Memories

While performance has the capacity to help us understand complex issues through narrative and imagination, it also prompts us to remember and reflect. In the context of extreme heat and the increased frequency of related events such as forest fires, this can be fundamental in creating a collective memory around incidents that are easily pushed out of our minds or relegated to the past. The idea of collective amnesia is familiar – there are countless historical events that for various reasons people, communities and governments have wanted to forget. Moments deemed somewhat heroic, or worthy of remembering on the other hand, are repeatedly celebrated and platformed in plays, novels and cinema (World War II rings many bells). Yet, performance has a vital role to play in helping us to continually confront and reflect on urgent and traumatic events: ‘on stage, history is recalled to serve both the present and the future’. Re-imagining, re-forming and re-conceptualising the climate events that have already begun affecting us can ensure that the unusual summer heat is not dismissed.

However, the ways in which performance can choose to address climate related issues need not be so explicit. That is to say, addressing the climate crisis does not only mean ‘making work about climate change’. As Woynarski states ‘the problem-solution model, drawn on when theatre is utilised to ‘communicate’ specific ecological problems and ‘solutions’, often instrumentalises performance in a reductive way and largely focuses on content’. This approach she argues ‘does not leave room for the nuance, complexity or intermeshment of contemporary ecological issues’.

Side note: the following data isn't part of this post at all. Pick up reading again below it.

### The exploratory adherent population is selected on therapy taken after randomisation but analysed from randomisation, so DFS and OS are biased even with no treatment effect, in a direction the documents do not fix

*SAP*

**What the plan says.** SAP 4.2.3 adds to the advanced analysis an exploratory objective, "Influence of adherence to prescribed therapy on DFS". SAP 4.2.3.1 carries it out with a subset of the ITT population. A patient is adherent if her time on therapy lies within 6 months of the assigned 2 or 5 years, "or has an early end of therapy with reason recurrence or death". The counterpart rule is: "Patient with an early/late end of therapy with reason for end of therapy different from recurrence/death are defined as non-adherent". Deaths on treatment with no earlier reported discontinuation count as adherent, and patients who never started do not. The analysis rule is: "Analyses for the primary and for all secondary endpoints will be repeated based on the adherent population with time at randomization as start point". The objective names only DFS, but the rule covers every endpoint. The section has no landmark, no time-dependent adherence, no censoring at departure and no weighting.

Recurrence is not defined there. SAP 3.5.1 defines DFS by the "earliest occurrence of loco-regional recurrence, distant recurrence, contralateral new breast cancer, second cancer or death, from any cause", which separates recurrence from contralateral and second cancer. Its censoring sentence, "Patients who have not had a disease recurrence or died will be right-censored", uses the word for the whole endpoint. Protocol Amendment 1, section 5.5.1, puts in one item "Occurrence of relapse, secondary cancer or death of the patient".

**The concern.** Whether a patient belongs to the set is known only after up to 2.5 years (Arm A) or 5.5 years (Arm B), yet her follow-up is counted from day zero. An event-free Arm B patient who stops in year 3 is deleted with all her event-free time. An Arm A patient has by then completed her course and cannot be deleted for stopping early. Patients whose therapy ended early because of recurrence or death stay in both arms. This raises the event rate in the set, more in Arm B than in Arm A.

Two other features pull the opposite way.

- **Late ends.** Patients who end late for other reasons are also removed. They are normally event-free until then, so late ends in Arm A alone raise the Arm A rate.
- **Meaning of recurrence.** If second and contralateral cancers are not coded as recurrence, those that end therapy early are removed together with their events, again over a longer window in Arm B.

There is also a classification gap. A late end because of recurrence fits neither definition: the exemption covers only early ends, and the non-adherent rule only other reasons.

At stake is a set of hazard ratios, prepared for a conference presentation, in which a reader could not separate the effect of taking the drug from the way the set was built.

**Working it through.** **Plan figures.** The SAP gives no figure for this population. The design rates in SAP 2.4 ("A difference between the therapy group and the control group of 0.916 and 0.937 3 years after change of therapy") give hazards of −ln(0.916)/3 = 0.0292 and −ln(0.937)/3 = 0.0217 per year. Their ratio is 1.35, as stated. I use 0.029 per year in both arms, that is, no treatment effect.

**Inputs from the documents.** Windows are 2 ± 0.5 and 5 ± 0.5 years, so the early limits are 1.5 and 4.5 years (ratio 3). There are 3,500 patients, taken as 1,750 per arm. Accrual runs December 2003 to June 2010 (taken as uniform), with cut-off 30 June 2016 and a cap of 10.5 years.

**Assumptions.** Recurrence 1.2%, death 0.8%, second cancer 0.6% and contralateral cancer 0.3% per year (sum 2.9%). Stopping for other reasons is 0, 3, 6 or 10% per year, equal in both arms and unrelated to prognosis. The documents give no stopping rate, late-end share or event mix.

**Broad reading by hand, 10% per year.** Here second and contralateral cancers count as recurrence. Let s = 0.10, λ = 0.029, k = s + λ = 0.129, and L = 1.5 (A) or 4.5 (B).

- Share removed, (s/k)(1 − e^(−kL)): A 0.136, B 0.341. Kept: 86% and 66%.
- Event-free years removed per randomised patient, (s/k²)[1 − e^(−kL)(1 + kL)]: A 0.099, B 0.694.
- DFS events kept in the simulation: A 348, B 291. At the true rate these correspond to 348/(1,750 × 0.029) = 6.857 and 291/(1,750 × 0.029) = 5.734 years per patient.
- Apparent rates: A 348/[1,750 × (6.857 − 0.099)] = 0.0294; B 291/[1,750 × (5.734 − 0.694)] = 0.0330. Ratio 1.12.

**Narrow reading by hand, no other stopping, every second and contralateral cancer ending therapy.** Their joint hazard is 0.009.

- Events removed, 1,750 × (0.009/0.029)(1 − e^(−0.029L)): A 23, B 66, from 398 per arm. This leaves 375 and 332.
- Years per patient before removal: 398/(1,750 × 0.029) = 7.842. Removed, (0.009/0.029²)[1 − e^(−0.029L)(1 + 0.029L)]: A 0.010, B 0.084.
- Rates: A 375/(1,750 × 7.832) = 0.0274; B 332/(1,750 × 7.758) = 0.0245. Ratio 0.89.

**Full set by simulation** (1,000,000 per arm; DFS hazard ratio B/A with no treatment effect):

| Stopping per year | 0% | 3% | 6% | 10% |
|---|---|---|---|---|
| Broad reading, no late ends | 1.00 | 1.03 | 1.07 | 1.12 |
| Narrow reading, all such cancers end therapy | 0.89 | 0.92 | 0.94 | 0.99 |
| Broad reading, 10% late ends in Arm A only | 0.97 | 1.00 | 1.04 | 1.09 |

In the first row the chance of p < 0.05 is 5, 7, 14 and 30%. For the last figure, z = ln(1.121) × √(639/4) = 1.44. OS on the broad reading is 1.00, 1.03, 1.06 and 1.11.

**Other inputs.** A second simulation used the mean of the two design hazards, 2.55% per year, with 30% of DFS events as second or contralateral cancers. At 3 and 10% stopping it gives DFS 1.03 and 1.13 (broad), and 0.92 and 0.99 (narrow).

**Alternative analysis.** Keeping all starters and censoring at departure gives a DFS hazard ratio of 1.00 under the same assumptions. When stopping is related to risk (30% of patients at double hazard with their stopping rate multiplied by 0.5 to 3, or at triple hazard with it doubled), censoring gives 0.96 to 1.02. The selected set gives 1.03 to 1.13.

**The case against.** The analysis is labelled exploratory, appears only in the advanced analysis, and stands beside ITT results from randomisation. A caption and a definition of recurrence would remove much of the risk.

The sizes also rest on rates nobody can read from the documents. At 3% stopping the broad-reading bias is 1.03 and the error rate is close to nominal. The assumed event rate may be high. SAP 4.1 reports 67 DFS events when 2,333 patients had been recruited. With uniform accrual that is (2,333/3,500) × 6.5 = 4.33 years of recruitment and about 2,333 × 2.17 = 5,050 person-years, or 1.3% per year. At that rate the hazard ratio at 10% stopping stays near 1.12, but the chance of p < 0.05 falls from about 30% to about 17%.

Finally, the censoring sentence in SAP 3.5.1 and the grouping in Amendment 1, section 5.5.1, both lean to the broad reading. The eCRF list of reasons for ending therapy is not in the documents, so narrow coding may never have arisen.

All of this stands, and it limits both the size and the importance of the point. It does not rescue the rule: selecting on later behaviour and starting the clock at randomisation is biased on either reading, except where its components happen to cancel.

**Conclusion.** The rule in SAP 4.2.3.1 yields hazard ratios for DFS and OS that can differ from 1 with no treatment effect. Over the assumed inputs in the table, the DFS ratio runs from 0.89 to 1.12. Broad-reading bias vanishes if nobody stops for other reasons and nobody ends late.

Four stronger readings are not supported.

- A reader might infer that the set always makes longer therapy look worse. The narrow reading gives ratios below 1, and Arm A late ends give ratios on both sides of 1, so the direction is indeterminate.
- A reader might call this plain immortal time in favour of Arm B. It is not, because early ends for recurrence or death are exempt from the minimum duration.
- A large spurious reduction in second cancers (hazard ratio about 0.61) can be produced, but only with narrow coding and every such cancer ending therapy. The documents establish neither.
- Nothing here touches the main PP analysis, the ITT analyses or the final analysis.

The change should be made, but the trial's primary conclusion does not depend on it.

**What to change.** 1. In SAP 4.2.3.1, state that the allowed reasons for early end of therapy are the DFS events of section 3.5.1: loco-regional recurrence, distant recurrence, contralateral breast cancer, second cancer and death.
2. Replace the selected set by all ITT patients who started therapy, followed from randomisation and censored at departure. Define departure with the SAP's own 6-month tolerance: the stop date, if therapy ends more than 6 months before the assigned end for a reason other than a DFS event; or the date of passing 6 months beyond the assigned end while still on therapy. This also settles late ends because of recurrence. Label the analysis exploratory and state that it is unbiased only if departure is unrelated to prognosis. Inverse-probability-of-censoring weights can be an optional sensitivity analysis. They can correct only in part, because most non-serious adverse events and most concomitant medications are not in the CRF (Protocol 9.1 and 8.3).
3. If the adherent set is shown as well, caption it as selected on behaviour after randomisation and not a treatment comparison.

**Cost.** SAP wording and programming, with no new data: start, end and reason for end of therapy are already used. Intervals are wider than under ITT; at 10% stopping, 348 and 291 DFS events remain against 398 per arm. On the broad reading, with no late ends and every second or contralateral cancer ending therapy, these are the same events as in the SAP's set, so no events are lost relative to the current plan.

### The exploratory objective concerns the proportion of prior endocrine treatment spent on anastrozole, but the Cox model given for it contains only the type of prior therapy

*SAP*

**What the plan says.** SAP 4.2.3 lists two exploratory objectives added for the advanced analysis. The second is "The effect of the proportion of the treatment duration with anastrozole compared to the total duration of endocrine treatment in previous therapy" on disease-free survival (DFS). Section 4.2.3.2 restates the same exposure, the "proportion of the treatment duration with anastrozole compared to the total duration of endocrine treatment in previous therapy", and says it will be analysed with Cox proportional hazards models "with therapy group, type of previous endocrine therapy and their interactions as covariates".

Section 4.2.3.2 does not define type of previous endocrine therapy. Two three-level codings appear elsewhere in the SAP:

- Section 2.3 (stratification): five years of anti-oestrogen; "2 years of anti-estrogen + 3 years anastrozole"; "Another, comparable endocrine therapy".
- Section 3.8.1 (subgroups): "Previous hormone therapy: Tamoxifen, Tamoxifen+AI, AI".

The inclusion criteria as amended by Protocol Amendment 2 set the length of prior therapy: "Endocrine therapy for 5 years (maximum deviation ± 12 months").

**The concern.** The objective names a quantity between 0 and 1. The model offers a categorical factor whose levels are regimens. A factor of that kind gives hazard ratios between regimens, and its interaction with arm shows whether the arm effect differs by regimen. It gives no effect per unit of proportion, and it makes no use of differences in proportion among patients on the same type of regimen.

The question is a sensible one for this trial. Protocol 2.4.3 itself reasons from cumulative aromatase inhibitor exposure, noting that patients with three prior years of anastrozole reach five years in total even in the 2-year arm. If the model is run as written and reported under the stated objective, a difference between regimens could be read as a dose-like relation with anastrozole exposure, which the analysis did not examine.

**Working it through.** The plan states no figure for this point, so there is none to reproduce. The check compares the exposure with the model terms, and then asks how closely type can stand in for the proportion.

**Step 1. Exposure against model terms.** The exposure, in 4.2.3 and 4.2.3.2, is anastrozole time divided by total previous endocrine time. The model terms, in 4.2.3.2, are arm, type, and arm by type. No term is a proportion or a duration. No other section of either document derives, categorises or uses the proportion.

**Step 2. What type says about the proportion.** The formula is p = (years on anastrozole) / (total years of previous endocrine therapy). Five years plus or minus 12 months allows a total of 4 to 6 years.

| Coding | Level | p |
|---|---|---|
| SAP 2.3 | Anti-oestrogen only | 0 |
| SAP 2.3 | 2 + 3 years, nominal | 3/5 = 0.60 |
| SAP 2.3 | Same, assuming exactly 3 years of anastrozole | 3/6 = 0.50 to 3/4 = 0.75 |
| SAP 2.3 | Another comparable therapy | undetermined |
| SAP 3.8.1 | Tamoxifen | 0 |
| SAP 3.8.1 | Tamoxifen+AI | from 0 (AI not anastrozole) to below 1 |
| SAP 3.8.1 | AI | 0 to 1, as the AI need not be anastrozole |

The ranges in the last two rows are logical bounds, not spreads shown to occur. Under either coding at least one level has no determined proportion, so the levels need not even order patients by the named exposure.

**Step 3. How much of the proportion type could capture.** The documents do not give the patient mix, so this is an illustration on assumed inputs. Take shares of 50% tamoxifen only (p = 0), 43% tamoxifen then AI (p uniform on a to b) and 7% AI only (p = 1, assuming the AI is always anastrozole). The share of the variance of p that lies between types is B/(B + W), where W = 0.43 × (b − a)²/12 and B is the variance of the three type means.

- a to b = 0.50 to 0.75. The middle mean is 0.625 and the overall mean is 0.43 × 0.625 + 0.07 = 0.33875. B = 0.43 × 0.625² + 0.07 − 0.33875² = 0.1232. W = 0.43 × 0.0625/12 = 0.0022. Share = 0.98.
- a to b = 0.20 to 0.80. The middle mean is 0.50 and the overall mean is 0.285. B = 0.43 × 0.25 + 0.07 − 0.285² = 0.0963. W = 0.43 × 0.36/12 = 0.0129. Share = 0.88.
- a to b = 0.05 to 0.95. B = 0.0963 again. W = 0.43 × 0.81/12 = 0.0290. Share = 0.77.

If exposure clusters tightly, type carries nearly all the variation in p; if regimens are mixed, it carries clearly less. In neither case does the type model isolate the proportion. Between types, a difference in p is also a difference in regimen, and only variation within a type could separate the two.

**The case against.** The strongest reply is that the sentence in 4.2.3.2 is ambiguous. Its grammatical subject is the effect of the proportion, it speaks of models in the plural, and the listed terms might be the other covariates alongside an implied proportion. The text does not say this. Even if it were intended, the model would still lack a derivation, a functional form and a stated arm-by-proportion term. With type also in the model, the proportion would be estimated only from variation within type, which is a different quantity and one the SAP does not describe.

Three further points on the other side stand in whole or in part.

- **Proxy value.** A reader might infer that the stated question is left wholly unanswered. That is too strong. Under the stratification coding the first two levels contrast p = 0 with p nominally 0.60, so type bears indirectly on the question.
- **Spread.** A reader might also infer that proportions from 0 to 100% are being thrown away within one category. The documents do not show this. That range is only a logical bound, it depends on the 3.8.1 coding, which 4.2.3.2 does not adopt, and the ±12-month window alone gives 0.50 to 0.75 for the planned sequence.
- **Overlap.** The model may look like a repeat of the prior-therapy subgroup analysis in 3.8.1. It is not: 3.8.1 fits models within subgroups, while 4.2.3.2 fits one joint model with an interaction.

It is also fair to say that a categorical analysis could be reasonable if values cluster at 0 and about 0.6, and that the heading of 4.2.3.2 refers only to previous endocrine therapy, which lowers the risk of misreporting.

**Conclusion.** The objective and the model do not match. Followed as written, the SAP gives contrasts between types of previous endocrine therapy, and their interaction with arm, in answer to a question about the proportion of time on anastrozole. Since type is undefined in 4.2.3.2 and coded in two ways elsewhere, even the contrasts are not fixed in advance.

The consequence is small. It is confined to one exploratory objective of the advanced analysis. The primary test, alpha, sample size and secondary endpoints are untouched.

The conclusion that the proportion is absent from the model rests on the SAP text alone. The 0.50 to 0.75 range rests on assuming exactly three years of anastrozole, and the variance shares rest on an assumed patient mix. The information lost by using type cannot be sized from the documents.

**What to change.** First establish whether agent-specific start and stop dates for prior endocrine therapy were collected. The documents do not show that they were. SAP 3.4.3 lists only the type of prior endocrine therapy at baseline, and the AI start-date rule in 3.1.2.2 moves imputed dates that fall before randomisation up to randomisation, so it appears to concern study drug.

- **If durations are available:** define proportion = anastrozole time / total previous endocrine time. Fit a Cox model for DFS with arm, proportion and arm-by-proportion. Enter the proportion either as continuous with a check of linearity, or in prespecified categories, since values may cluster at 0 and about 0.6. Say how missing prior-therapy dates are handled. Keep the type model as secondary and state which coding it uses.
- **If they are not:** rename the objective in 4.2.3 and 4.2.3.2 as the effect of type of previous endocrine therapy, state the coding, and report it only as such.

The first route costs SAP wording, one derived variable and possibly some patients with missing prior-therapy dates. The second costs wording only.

Communicating through performance

How might a complex scientific concept such as a climate niche’ be conveyed to wider audiences? The film Parallel Mothers by Pedro Almodóvar provides inspiration. Almodóvar addresses the violence and loss of The Spanish Civil War not by creating a story that centres on this past but rather through an ‘engaging melodrama plot’ about two mothers whose children get switched at birth. The narrative which encourages the audience to reflect on the war is less than a side plot addressing a ‘single victim of falange violence’. It is by no means a film about the Civil War, but through a carefully interwoven narrative that follows the protagonist’s journey to have her great-grandfather exhumed at what she hopes is his burial site, Almodóvar touches on issues of national loss that have led his film to be ‘characterised as an intervention … to reckon with the legacy of Franco and the Civil War’. What this conveys is the ability of storytelling to deal with certain issues, whether from our past or our present, in myriad formats. In the context of work that seeks to address the climate crisis, this enables creators and performers to bring it into ‘contact with any and all kinds of theatre’.